Help me "modernize" this Feather Roll recipe from Fannie Farmer
I'd like some advice on "modernizing" the following recipe. It's for "Feather Rolls" from the 10th edition of the Fannie Farmer Cookbook (1959). It's good, but not yet very good. I really think it could be, but only after a few changes.
Good: easy of prep; light, lacy crumb.
Bad: Overly yeasty flavor; not enough real flour flavor.
Here's how it appears in the book.
These light and delicate rolls are very easy and quick to make and require no kneading or shaping. Try them for a Sunday brunch or supper.
Put in a mixing bowl
1 cup warm milk (not hot)
1 package yeast
Let stand 5 minutes. Stir well. Add
4 T soft butter or oil
2 T sugar
.5 t salt
Beat with a rotary egg beater or electric beater until the ingredients are thoroughly blended. Add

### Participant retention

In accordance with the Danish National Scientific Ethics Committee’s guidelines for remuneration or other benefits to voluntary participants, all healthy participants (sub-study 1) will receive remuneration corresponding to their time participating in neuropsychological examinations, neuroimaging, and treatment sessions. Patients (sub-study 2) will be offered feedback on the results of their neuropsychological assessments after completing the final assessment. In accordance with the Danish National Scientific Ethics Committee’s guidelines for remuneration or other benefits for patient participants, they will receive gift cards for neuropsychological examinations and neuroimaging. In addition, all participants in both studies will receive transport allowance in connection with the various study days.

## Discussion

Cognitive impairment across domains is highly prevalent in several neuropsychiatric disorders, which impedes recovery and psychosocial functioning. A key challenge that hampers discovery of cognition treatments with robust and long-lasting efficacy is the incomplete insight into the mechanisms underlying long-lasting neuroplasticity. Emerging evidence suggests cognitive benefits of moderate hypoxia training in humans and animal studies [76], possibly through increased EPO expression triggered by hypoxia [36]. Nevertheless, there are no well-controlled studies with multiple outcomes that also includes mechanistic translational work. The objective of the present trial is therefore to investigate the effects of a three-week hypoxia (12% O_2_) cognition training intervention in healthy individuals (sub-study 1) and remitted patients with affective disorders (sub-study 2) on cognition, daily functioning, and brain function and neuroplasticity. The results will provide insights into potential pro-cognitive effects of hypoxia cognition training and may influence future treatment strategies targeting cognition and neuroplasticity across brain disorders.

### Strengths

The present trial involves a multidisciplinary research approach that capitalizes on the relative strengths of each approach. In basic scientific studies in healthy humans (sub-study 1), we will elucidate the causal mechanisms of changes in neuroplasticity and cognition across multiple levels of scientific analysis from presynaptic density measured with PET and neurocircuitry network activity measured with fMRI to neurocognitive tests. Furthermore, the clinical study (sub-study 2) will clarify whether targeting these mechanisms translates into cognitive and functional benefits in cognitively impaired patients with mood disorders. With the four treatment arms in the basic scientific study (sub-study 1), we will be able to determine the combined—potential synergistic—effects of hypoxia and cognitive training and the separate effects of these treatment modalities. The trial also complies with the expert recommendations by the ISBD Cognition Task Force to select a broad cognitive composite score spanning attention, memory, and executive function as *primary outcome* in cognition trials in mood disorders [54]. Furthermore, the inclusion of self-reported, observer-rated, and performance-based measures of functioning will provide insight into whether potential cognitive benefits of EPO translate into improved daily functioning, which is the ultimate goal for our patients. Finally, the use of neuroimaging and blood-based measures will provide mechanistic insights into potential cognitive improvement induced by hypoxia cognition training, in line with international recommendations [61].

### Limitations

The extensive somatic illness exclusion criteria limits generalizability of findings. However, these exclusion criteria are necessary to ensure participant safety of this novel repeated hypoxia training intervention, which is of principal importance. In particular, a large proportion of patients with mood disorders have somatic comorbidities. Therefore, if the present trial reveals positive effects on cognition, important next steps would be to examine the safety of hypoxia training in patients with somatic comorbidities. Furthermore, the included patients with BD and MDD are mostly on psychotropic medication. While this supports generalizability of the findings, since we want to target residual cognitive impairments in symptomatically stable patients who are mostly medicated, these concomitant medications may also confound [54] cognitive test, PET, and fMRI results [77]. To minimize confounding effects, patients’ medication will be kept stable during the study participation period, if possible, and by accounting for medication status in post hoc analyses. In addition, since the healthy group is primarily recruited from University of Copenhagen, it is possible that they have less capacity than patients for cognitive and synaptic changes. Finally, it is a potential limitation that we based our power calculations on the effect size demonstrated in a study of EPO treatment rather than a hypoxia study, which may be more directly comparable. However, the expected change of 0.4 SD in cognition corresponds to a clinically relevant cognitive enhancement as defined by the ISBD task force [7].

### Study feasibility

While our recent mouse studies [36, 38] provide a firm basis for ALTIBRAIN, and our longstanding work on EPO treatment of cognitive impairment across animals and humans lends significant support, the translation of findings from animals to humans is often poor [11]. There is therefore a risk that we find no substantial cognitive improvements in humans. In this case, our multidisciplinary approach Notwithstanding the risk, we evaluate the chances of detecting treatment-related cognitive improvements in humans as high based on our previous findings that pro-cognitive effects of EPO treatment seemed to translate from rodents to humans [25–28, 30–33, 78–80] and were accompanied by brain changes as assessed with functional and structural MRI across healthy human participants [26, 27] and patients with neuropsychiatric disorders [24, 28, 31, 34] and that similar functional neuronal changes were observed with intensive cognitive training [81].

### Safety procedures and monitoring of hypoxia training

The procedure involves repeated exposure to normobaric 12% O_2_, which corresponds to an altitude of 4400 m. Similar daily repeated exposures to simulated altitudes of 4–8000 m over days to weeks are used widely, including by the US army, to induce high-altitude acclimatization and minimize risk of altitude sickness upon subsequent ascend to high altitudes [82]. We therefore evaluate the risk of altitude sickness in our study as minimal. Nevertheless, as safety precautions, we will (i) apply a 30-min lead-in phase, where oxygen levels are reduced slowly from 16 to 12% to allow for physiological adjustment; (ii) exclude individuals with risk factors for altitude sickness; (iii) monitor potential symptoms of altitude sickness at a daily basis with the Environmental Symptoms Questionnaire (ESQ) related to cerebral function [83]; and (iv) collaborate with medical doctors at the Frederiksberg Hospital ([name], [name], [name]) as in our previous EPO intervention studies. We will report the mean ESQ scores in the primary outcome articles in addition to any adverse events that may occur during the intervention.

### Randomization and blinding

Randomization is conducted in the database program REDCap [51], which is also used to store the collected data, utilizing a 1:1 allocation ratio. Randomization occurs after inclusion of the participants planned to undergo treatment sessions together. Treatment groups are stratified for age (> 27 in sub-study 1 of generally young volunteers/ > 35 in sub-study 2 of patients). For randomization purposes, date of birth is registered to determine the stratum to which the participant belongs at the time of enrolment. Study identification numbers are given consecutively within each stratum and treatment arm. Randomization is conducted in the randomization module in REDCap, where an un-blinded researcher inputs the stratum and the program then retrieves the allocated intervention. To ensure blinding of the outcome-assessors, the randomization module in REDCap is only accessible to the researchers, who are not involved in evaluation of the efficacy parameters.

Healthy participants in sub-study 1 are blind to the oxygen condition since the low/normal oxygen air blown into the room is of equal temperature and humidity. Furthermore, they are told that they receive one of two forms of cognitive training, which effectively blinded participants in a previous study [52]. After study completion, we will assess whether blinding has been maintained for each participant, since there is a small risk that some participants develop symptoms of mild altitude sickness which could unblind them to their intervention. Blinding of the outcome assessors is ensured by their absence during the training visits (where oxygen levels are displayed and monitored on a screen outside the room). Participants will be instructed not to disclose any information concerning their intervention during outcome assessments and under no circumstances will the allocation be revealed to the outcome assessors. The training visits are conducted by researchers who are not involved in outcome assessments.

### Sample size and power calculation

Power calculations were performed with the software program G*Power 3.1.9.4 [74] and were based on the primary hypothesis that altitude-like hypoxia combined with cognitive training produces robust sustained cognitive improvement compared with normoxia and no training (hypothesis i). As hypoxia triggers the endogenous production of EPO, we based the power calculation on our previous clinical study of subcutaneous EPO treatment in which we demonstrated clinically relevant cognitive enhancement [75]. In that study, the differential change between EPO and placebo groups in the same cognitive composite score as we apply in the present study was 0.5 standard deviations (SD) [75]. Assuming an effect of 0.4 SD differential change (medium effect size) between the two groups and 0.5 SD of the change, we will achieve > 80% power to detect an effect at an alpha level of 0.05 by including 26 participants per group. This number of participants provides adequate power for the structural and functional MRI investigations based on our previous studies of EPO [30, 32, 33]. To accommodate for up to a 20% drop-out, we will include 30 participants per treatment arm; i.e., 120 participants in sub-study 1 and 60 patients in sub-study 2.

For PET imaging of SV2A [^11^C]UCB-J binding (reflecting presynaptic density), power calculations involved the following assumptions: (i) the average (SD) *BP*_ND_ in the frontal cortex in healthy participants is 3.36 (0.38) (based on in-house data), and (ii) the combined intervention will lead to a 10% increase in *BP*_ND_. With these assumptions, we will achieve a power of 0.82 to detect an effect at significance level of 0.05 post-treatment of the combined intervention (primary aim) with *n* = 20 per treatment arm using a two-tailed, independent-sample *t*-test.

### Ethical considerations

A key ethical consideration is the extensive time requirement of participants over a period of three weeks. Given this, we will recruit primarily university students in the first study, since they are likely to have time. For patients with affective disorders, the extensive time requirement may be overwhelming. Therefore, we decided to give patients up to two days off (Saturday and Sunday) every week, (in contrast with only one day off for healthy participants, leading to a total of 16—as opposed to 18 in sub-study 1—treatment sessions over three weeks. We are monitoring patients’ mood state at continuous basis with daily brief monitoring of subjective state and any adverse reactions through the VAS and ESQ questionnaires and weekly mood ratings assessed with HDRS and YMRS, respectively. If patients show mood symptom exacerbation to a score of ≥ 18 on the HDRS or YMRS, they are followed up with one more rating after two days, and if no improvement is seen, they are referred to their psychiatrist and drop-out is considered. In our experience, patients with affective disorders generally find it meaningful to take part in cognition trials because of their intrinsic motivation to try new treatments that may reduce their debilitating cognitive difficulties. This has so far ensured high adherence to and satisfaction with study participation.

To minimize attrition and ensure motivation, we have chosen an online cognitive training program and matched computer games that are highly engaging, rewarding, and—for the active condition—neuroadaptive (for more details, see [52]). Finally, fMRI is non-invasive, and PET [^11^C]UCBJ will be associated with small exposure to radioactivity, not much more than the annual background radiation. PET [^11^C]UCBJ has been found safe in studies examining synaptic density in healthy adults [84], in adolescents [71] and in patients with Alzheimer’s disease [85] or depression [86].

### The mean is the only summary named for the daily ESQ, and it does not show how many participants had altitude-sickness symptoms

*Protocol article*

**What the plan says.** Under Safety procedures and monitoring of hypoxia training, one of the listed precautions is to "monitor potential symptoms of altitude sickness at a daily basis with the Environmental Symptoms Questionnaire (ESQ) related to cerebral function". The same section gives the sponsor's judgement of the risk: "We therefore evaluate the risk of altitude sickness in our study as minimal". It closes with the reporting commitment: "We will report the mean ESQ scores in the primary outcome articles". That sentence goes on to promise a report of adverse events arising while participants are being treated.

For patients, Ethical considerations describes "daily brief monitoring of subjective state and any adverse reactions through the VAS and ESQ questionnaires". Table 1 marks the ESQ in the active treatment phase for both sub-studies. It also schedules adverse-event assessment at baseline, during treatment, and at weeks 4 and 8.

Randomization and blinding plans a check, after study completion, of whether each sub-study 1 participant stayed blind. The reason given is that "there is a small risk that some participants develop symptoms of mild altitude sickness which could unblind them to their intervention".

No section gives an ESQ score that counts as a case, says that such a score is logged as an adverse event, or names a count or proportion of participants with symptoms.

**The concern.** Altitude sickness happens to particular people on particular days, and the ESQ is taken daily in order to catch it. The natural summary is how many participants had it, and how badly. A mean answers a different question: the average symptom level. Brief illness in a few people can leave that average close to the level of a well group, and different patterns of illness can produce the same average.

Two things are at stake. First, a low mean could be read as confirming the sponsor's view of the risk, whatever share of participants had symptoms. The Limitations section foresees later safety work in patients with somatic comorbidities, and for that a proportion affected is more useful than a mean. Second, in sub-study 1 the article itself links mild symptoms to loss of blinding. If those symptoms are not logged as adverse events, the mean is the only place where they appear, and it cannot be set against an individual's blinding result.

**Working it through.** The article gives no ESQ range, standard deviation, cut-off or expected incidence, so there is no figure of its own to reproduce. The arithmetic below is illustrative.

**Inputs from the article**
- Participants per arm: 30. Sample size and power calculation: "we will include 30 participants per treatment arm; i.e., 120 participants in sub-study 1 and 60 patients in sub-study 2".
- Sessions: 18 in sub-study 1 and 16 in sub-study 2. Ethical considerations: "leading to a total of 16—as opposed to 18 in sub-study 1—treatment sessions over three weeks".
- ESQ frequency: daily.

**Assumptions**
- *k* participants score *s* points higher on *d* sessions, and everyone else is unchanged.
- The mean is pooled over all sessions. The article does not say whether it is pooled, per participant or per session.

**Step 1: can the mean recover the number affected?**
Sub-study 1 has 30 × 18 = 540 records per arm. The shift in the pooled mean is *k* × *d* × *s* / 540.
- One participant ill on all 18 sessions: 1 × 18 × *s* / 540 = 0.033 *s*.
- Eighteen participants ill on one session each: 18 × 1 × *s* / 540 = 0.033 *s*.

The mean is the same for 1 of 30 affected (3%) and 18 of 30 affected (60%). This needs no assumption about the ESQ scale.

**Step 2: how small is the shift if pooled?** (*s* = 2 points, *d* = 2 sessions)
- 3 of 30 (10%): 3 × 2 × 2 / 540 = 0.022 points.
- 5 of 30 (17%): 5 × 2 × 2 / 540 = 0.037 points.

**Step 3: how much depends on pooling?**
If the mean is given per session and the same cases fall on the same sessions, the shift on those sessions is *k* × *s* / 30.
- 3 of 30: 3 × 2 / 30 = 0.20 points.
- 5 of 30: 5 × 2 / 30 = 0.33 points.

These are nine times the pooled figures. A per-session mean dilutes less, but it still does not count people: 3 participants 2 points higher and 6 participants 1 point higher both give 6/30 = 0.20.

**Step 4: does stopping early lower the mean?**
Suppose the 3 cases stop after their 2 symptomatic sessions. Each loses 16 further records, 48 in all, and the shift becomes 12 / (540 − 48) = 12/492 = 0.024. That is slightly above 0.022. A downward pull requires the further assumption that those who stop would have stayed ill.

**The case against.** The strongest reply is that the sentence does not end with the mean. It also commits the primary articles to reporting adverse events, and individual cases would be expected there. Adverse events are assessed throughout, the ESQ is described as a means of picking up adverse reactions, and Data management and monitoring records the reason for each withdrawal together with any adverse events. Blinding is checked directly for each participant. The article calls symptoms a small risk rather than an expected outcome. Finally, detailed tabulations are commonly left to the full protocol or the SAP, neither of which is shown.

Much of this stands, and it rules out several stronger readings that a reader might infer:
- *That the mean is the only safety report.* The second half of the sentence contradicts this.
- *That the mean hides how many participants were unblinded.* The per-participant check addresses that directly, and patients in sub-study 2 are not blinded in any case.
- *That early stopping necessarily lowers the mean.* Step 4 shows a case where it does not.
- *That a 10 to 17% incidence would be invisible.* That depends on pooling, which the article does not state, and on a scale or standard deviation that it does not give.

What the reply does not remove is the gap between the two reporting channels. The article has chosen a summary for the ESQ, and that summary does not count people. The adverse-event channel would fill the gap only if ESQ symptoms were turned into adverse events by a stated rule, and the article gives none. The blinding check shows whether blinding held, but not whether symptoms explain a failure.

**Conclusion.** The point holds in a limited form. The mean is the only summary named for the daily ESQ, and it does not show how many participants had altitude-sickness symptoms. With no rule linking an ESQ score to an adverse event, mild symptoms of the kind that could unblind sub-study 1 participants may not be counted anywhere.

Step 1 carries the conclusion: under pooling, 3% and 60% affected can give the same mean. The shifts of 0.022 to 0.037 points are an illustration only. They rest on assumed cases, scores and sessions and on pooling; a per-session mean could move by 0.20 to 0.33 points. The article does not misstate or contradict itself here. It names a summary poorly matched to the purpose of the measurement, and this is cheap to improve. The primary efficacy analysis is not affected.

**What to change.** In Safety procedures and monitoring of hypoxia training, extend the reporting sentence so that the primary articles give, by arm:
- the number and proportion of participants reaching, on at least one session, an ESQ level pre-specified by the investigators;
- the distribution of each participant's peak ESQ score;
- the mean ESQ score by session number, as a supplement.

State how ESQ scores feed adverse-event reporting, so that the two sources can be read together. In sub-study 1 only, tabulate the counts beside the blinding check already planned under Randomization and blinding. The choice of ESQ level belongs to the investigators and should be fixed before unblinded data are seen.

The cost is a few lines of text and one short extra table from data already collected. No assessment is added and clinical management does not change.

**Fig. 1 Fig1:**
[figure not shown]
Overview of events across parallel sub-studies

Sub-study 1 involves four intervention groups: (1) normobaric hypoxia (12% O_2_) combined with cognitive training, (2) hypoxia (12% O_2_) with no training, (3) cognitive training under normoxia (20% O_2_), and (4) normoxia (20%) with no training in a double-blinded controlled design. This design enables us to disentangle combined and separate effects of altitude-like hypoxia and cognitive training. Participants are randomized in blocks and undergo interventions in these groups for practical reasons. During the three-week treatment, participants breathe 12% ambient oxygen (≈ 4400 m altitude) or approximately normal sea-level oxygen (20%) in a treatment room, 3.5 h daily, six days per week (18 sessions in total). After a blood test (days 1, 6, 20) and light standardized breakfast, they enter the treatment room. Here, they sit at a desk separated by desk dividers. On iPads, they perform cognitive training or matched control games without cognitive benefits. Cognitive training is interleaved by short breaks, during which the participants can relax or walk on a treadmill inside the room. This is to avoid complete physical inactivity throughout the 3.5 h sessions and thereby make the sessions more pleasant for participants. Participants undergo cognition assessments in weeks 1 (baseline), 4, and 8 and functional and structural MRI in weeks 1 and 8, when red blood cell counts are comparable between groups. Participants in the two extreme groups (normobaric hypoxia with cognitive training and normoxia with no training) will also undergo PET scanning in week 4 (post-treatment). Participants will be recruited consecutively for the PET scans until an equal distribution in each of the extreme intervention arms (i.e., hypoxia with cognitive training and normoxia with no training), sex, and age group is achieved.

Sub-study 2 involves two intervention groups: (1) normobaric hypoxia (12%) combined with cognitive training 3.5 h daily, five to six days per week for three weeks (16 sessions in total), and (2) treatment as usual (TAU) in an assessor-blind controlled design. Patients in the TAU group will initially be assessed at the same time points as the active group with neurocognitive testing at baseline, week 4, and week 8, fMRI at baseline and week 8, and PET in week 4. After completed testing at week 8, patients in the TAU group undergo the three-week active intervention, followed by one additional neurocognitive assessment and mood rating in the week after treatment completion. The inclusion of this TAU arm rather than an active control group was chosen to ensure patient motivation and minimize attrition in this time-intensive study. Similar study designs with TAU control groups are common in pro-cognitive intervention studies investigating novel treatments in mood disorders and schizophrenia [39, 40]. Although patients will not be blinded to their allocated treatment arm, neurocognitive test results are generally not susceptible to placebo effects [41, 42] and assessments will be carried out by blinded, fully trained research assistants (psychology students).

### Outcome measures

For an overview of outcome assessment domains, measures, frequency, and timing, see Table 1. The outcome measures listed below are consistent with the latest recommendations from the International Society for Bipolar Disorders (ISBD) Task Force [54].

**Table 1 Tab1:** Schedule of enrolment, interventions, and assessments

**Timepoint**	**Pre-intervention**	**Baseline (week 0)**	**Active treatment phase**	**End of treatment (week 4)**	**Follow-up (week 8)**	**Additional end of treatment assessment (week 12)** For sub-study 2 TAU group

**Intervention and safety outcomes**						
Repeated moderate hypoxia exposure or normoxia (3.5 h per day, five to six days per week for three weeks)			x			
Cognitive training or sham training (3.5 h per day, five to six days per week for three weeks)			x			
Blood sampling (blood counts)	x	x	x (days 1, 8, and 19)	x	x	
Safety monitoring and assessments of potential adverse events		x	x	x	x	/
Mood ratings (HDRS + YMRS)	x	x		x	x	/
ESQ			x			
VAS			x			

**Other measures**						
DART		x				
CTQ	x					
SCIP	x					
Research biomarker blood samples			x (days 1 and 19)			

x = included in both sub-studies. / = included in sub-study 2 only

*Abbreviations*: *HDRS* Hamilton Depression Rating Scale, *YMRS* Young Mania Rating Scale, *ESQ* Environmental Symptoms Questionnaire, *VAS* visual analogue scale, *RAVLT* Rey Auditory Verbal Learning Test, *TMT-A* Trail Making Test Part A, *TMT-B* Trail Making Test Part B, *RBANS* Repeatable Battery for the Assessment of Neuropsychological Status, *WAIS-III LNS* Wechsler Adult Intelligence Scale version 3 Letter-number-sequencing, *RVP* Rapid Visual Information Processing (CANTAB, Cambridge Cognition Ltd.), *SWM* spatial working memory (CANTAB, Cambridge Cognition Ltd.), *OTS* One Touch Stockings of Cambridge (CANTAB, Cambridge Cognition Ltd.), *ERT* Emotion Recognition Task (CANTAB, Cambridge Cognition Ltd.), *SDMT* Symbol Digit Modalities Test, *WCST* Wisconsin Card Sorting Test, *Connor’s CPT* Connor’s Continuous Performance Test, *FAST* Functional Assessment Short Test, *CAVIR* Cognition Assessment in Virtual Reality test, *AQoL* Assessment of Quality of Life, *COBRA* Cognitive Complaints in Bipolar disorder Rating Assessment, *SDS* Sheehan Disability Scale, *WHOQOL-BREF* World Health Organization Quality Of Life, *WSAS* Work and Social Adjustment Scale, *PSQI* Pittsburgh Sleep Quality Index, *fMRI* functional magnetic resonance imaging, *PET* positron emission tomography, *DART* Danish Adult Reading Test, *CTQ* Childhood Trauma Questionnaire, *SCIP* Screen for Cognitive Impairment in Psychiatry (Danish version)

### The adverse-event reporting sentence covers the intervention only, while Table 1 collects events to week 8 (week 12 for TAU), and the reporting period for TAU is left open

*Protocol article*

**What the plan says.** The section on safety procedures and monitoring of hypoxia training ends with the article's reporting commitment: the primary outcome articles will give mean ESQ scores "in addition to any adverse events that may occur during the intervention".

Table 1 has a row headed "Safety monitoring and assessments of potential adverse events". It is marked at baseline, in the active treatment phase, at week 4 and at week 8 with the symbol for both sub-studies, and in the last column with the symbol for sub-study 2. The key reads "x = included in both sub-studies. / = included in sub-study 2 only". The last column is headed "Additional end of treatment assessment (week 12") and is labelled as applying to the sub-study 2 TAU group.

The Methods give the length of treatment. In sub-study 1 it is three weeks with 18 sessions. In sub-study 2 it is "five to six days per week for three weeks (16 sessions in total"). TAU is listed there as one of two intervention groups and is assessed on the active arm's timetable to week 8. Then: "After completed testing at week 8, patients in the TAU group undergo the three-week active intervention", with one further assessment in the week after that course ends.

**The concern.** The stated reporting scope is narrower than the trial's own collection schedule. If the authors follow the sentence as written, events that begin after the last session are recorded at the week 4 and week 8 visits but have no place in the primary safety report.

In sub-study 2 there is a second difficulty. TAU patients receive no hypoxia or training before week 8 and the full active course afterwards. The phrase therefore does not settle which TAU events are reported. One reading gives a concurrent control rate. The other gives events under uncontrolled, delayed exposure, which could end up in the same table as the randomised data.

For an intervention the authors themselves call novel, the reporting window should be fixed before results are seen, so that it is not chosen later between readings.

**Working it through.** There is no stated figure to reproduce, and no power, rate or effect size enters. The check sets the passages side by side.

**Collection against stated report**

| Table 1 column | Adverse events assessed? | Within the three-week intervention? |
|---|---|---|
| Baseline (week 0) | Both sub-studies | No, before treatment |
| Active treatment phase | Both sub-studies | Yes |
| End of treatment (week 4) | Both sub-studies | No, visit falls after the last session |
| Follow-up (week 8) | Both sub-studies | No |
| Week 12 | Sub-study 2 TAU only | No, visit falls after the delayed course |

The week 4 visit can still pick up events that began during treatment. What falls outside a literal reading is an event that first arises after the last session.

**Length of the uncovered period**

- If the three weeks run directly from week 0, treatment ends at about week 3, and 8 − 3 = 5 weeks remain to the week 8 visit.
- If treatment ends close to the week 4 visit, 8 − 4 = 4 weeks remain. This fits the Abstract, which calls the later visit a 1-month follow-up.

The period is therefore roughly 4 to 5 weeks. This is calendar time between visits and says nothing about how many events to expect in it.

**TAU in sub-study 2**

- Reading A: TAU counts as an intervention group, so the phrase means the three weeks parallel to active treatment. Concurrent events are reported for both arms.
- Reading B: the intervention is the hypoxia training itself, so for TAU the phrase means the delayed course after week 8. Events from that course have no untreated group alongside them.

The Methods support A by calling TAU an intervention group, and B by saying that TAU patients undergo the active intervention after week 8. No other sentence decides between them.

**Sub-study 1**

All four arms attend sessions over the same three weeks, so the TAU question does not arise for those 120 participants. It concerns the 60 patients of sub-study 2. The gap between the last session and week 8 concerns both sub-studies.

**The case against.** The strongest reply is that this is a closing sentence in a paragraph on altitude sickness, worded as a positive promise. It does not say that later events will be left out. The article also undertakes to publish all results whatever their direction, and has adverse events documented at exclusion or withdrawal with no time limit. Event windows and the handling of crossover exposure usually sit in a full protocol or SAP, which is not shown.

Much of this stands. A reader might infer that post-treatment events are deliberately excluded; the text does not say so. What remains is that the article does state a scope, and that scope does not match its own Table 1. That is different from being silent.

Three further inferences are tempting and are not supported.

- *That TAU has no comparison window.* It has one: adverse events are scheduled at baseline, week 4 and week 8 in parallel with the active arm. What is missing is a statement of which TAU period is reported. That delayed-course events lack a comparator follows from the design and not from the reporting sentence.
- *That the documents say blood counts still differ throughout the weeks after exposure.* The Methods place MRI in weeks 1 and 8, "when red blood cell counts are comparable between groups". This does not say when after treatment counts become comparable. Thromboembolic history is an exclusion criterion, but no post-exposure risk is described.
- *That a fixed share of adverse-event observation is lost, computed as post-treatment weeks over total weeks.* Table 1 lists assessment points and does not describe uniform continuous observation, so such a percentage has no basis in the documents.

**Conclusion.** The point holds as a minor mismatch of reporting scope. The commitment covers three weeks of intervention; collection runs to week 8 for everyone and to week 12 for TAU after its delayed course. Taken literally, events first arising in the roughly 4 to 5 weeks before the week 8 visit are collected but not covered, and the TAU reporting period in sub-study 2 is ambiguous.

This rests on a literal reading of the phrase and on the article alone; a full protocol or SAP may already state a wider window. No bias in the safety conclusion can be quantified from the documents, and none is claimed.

2 c all-purpose flour
Continue to beat as long as possible, then finish mixing with a spoon. Cover the bowl, set in a warm place, and let rise for about 45 minutes.
Stir down the batter and fill buttered muffin pans a little more than half full. Let rise in a warm place until the pans are full (about 30-45 minutes). Bake 15-20 minutes at 400. Makes 8-12 rolls.
Ingredients: substitute .25 c whole wheat or other more-flavorful flour. Maybe rye. I've occasionally added a third of cup of mashed potatoes, and that worked pretty well. I think mashed sweet potatoes could be very, very good.
Method: Reduce yeast to about half and create a longer rise. Maybe a sponge of half the new amount of yeast, about half the flour, and all the milk, blanketed with remaining flour, with remaining yeast, butter, sugar, salt, and egg added after an overnight fridge rise (a la Rose Levy Beranbaum).
I'm not really concerned about losing the ease of preparation, but I do want to keep the texture and develop a more complex flavor.
Am I on the right track?